Syracuse Real Food Co-op among the cutting edge of really green grocers

One can appreciate the changing seasons in the great outdoors and in the produce aisle at the Syracuse Real Food Co-op. The heirloom tomatoes of late summer made way for the autumn harvests of apples and pumpkins. In mid-October, locally farmed turkeys became available for early order for last week's Thanksgiving feast.

These seasonal specials reflect the grocery store's dedication to selling and promoting locally produced foods. Although the store strives to provide a wide variety of organic foods, supporting local businesses is its main priority.

"My standard for produce is local, not organic," said Brad Stone, Syracuse Real Food Co-op's produce manager.

Stone can often be found in a T-shirt and green apron, arms crossed, surveying his produce table.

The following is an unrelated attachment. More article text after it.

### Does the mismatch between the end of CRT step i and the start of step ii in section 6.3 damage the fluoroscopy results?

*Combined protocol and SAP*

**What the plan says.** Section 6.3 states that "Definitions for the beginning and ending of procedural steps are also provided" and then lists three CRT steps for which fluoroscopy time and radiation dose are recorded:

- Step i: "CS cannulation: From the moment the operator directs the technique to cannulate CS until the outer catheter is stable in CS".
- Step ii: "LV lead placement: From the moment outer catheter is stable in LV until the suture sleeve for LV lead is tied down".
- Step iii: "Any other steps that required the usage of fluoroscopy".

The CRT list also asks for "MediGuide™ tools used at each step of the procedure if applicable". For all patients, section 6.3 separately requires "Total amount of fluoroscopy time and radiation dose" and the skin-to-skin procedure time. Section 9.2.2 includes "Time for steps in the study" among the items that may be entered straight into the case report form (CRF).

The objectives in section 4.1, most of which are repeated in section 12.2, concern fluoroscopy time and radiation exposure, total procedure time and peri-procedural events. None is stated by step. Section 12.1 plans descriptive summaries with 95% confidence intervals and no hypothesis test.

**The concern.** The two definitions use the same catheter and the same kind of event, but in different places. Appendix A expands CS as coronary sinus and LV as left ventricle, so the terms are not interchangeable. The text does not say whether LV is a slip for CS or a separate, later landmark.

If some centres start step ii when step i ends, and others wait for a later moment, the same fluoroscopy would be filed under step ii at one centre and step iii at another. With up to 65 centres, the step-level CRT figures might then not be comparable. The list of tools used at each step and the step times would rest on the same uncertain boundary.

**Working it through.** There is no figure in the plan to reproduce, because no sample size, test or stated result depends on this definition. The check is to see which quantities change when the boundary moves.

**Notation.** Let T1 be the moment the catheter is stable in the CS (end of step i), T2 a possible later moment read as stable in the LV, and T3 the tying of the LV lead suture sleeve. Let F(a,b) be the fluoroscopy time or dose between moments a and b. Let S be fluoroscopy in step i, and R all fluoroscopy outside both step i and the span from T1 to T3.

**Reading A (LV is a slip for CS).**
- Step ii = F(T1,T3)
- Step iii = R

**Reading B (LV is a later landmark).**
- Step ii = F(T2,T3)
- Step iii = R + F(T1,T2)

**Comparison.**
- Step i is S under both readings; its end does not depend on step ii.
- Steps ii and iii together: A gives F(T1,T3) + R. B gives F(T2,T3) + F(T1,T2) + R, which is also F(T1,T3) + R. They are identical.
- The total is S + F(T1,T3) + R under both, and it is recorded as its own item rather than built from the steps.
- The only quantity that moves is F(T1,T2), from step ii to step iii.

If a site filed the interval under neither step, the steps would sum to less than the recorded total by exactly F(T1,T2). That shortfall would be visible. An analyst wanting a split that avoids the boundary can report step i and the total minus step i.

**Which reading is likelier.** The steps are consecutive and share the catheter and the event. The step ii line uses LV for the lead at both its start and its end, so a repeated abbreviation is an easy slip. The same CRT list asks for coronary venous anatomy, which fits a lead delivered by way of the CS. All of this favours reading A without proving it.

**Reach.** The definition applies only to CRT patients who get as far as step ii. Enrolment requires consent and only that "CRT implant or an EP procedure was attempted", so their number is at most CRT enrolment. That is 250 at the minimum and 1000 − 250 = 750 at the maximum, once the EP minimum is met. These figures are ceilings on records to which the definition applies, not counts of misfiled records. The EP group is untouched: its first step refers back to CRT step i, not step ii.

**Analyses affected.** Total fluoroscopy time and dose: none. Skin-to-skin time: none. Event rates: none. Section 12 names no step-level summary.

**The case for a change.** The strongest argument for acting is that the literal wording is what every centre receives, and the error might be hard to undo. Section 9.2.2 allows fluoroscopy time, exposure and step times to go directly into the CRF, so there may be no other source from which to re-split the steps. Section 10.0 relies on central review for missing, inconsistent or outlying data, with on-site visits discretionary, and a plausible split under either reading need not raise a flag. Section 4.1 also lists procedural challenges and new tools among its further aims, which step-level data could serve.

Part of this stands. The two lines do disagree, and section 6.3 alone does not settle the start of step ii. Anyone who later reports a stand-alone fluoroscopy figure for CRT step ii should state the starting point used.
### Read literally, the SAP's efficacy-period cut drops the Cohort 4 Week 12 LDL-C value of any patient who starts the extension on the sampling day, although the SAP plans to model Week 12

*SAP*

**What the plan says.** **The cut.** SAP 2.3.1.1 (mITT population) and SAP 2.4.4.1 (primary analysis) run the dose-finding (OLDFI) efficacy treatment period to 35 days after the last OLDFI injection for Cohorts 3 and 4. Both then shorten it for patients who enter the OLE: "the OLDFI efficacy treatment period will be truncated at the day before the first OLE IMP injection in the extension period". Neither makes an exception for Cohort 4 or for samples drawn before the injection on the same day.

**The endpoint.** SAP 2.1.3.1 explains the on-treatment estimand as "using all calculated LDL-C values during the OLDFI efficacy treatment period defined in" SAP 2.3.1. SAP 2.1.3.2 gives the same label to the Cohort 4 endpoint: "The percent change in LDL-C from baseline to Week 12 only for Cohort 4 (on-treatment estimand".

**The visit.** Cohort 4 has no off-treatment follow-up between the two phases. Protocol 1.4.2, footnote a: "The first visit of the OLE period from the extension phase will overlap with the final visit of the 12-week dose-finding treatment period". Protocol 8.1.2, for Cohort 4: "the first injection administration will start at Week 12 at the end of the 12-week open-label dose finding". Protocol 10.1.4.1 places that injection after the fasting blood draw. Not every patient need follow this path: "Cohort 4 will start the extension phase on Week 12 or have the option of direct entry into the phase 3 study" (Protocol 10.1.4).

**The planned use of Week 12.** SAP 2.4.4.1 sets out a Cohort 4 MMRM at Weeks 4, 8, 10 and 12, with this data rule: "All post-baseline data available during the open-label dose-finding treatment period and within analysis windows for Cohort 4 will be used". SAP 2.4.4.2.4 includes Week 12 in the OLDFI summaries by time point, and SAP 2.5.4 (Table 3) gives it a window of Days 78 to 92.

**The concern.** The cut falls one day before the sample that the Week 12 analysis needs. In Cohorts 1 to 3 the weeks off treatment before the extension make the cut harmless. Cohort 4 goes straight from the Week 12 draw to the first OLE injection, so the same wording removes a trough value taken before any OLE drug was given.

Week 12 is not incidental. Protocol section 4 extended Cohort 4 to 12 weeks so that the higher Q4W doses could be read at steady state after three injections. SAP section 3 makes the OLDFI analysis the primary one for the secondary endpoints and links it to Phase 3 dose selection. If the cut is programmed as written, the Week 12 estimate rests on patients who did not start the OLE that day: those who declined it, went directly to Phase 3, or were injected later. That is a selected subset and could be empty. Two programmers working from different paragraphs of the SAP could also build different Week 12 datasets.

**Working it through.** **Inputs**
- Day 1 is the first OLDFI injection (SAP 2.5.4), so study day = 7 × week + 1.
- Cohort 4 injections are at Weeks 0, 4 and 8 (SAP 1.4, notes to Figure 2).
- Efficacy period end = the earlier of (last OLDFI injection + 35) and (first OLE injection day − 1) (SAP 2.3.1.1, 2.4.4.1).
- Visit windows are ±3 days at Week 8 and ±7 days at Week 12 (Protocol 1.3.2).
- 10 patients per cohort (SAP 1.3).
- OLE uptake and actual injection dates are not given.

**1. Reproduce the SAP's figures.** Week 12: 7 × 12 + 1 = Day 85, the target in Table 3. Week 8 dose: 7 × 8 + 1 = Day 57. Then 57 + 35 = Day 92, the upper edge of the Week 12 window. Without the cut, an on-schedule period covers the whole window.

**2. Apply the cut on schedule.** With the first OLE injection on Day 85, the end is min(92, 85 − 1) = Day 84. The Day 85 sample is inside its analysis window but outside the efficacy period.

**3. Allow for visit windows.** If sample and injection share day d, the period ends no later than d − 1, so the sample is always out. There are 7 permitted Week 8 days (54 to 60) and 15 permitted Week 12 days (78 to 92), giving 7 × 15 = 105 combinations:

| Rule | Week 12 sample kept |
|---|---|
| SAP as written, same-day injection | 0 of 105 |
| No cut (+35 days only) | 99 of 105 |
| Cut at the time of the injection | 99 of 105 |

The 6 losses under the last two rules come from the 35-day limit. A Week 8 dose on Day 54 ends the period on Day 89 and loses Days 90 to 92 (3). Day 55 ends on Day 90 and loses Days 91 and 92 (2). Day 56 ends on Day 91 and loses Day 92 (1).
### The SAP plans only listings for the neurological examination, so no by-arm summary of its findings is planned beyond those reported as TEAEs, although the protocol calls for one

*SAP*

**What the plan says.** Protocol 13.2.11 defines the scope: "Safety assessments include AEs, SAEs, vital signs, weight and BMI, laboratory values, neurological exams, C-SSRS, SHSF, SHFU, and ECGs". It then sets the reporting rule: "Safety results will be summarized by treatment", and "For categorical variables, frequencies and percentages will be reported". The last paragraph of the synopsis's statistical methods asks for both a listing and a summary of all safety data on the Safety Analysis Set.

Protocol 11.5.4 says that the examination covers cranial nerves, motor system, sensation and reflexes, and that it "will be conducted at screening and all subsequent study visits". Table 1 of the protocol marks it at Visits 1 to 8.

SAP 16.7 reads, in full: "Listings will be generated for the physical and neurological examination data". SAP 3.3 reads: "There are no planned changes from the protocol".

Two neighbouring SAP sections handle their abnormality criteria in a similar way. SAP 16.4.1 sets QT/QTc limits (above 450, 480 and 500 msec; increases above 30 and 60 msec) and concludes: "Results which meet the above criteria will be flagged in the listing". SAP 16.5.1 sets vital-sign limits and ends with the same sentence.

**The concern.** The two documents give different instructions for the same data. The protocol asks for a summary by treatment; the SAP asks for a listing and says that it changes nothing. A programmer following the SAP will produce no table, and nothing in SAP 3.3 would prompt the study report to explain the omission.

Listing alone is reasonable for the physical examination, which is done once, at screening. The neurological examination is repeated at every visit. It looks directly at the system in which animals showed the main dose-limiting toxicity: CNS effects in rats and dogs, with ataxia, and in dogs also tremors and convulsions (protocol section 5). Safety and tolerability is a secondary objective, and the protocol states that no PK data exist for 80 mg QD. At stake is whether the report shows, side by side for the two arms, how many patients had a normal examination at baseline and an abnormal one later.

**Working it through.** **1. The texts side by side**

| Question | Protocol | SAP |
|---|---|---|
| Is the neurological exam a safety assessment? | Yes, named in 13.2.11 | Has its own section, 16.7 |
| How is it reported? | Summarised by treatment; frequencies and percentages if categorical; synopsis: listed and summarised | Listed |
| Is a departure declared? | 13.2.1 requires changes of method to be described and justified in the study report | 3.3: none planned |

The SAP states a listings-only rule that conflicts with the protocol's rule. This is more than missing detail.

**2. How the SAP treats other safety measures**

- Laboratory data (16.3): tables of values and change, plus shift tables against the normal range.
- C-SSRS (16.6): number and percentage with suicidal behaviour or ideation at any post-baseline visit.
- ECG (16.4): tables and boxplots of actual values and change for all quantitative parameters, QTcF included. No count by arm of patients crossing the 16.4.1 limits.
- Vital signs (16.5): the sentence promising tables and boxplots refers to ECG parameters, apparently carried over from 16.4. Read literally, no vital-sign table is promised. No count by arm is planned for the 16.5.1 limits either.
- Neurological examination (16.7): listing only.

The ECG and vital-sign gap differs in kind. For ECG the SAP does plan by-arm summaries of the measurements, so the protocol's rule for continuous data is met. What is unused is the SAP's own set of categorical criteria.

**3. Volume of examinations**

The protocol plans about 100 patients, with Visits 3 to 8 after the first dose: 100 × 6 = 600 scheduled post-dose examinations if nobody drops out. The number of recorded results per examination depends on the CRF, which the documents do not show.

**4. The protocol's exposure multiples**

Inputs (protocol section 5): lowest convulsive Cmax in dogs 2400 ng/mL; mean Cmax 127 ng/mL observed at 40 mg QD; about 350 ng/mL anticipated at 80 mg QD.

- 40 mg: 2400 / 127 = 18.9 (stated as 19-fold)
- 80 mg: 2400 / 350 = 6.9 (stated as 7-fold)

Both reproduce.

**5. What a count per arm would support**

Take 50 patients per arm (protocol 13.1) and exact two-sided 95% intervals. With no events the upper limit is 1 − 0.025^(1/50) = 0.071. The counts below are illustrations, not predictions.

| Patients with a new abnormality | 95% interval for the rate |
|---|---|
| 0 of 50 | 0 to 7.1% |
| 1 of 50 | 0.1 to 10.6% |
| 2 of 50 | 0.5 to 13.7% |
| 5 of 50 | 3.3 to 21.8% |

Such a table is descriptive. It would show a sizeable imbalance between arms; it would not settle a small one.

"We're a co-op, and members rely on us to go local. It's a big thing," Stone said.

In addition to contributing to the financial health of local businesses, "going local" makes the co-op's operations more environmentally sound.

"Sustainability definitely plays a big role. But sustainability is such a big word," Stone said with a laugh. "For us, it's supporting local businesses. We're not getting our goods from a distributor some place who has to ship to some other place in New York, then ships here. We're skipping a bunch of steps by dealing with farmers directly, or with distributors who deal with farmers directly."

The logic is that by cutting all the middlemen and extraneous transport, the co-op reduces its carbon footprint and waste.

Plastic bags are not used at the co-op, except for in the produce aisle. But a Sept. 8 post on the co-op's blog announced that in 2009, the co-op Advantage--a national organization of natural food retailers, manufacturers and distributors--will provide plastic produce bags made of "100 percent post-industrial recycled plastic."

"As a result, NCGA [National Cooperative Growers Association] members will reduce virgin plastic consumption by more than 35 tons, or 70,000 pounds, in 2009," the blog states.

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